“It can’t be left up to scientists,” said Terry Hughes, director of the Australian Research Council Centre of Excellence for Coral Reef Studies. “The elephant in the room for coral reefs everywhere is global warming. Politicians get the message via the public who vote. We need better policies that focus on reducing carbon emissions and focus on renewable energy.”
Is that the only thing threatening the world’s reefs?
Reefs have a bully problem. Besides coping with higher ocean temperatures, they are susceptible to damage from storms. Earlier this year the southern portion of the Great Barrier Reef (which had been mostly spared by recent bleaching) was hit by a crushing cyclone. Pollution, such as fertilizer and other runoff from farms, can also impact reef health. In Australia, they are also dealing with the scourge of the crown of thorns starfish. Typically, the spiky starfish feed on faster growing coral and allow some slower-growing varieties to thrive. But crown of thorns populations can explode during periodic outbreaks, and the starfish will strip reefs bare.
How bad is the current situation?
The 2014-’17 global bleaching event is the “longest, most widespread and most damaging on record,” according to NOAA.
Two-thirds of the Great Barrier Reef have been affected, and scientists who study the system most closely are deeply concerned, using stronger and stronger language to describe the peril facing the natural wonder. Prior to these events, the barrier reef had already lost approximately half of its coral cover since 1985 due to the three plagues of bleaching, cyclones and crown of thorns.
While the Great Barrier Reef garners the most attention, other reefs, including those in U.S. waters, have suffered grave losses. In 2014-’15, Hawaii experienced its first bleaching events in consecutive years with 90 percent of the Aloha State’s reefs affected. Florida, boasting the only barrier reef in the country, was also hit by bleaching in 2014-’15. In 2016 researchers from the University of Miami found rising ocean acidity was degrading the state’s southeastern reef faster than expected.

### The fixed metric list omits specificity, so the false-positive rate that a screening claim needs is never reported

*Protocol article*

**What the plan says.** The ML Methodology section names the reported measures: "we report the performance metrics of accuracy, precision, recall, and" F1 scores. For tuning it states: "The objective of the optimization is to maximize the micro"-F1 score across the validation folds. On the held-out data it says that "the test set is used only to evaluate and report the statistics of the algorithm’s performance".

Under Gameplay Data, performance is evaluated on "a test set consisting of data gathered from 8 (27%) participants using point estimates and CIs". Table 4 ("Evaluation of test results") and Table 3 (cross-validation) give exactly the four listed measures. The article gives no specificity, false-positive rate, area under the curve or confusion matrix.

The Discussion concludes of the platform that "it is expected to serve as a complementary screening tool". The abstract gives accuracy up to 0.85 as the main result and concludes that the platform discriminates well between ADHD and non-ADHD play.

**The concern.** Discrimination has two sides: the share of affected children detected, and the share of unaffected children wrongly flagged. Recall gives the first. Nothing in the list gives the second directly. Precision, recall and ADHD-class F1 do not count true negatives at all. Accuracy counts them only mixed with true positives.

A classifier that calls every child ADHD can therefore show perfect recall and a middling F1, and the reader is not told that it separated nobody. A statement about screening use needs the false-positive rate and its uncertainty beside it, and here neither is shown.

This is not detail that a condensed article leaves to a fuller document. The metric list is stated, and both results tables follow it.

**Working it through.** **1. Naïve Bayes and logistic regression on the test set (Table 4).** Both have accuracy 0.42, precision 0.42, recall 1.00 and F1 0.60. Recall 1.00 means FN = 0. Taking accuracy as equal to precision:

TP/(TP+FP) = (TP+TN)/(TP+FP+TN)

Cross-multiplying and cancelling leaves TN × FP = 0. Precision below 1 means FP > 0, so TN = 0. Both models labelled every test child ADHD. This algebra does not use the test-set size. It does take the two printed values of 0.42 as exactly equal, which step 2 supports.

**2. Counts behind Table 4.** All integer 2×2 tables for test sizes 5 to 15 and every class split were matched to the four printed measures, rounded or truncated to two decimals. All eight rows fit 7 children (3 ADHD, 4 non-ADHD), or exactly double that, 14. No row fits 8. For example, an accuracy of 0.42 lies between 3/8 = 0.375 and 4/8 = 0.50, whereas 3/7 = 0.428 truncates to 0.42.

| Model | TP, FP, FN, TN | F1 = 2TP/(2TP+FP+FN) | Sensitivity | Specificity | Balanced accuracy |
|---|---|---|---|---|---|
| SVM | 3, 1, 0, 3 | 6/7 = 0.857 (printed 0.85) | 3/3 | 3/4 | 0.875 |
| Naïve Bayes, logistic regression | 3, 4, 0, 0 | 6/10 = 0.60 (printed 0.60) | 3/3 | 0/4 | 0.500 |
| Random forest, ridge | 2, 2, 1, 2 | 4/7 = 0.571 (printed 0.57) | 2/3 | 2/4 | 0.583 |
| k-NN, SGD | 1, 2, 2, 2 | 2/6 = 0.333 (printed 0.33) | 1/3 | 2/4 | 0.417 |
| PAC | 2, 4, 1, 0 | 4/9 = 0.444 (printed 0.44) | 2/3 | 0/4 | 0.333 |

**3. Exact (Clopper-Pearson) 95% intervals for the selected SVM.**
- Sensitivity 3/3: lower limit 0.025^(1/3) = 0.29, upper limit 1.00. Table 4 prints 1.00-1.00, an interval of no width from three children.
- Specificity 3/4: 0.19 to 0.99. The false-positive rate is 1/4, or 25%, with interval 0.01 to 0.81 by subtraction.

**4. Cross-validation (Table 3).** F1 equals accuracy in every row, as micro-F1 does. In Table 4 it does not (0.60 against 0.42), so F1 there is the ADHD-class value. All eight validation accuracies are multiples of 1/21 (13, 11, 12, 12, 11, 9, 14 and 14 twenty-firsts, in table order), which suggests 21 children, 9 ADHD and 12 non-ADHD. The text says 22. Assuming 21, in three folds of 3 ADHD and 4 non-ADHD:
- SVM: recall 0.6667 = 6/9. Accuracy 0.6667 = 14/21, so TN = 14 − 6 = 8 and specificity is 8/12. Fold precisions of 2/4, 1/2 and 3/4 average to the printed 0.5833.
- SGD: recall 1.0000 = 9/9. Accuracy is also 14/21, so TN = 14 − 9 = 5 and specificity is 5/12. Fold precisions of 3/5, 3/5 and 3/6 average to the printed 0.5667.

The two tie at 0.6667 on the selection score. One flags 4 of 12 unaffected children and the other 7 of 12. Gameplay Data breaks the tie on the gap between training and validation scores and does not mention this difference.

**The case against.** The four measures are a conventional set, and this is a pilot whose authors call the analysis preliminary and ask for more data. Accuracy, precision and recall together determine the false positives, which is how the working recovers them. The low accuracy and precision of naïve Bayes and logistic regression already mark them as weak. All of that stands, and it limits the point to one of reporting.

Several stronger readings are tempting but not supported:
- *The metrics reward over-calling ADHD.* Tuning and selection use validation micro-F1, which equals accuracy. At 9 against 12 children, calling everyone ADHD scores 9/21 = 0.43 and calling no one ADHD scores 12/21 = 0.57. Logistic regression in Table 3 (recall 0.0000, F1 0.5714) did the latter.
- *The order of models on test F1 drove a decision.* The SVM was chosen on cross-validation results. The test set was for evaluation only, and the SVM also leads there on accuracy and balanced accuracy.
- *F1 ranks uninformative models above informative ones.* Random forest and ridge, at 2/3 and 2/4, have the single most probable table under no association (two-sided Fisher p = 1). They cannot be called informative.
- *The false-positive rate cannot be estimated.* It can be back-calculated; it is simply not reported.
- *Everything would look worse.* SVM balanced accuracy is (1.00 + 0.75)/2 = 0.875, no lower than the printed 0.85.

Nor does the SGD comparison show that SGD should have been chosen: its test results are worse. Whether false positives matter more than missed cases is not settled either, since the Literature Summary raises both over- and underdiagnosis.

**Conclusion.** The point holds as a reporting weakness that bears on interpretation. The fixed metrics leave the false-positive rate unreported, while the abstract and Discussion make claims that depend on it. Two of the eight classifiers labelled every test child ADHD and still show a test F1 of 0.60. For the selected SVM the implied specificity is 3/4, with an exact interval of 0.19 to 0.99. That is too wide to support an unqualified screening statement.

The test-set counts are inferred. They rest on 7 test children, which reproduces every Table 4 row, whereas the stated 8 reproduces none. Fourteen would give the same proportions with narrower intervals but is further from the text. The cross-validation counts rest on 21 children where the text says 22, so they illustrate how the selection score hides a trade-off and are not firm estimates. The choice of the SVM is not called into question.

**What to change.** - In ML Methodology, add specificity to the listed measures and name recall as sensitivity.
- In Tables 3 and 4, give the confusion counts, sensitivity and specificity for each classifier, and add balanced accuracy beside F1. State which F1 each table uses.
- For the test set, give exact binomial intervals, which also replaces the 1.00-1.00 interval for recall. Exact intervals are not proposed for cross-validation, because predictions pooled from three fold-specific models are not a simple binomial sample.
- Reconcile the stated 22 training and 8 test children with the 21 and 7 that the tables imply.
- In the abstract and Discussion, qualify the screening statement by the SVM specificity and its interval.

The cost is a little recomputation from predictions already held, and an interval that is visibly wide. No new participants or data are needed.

“We don’t have as much time as we previously thought. The reefs are beginning to dissolve away,” University of Miami professor Chris Langdon, one of the study’s authors, told the Guardian in 2016.
How important are reefs to the wider ecosystem?
About as important as your lungs are to you staying alive. Reefs are vital to the balance and health of the ecosystem wherever they are found. They break waves, slow beach erosion and provide food and shelter for countless sea creatures. In many places, reefs are also essential elements of the local economy. Even though you’ll find coral reefs in just 1 percent of the Earth’s oceans, they support a quarter of all marine species in their vibrant, multihued nooks and crannies.
Currently, 22 coral species are listed as threatened and three as endangered. Sea creatures that depend on the reefs, such as parrot fish, spiny lobsters, whale sharks, hawksbill sea turtles and others could all be threatened with the continued loss of the world’s reefs.
The global economy would lose $1 trillion if all of the world’s reefs were lost, according to Australian non-profit the Climate Council,, based on figures showing 500 million people in 50 nations rely on the marine ecosystems, either indirectly or directly, for employment.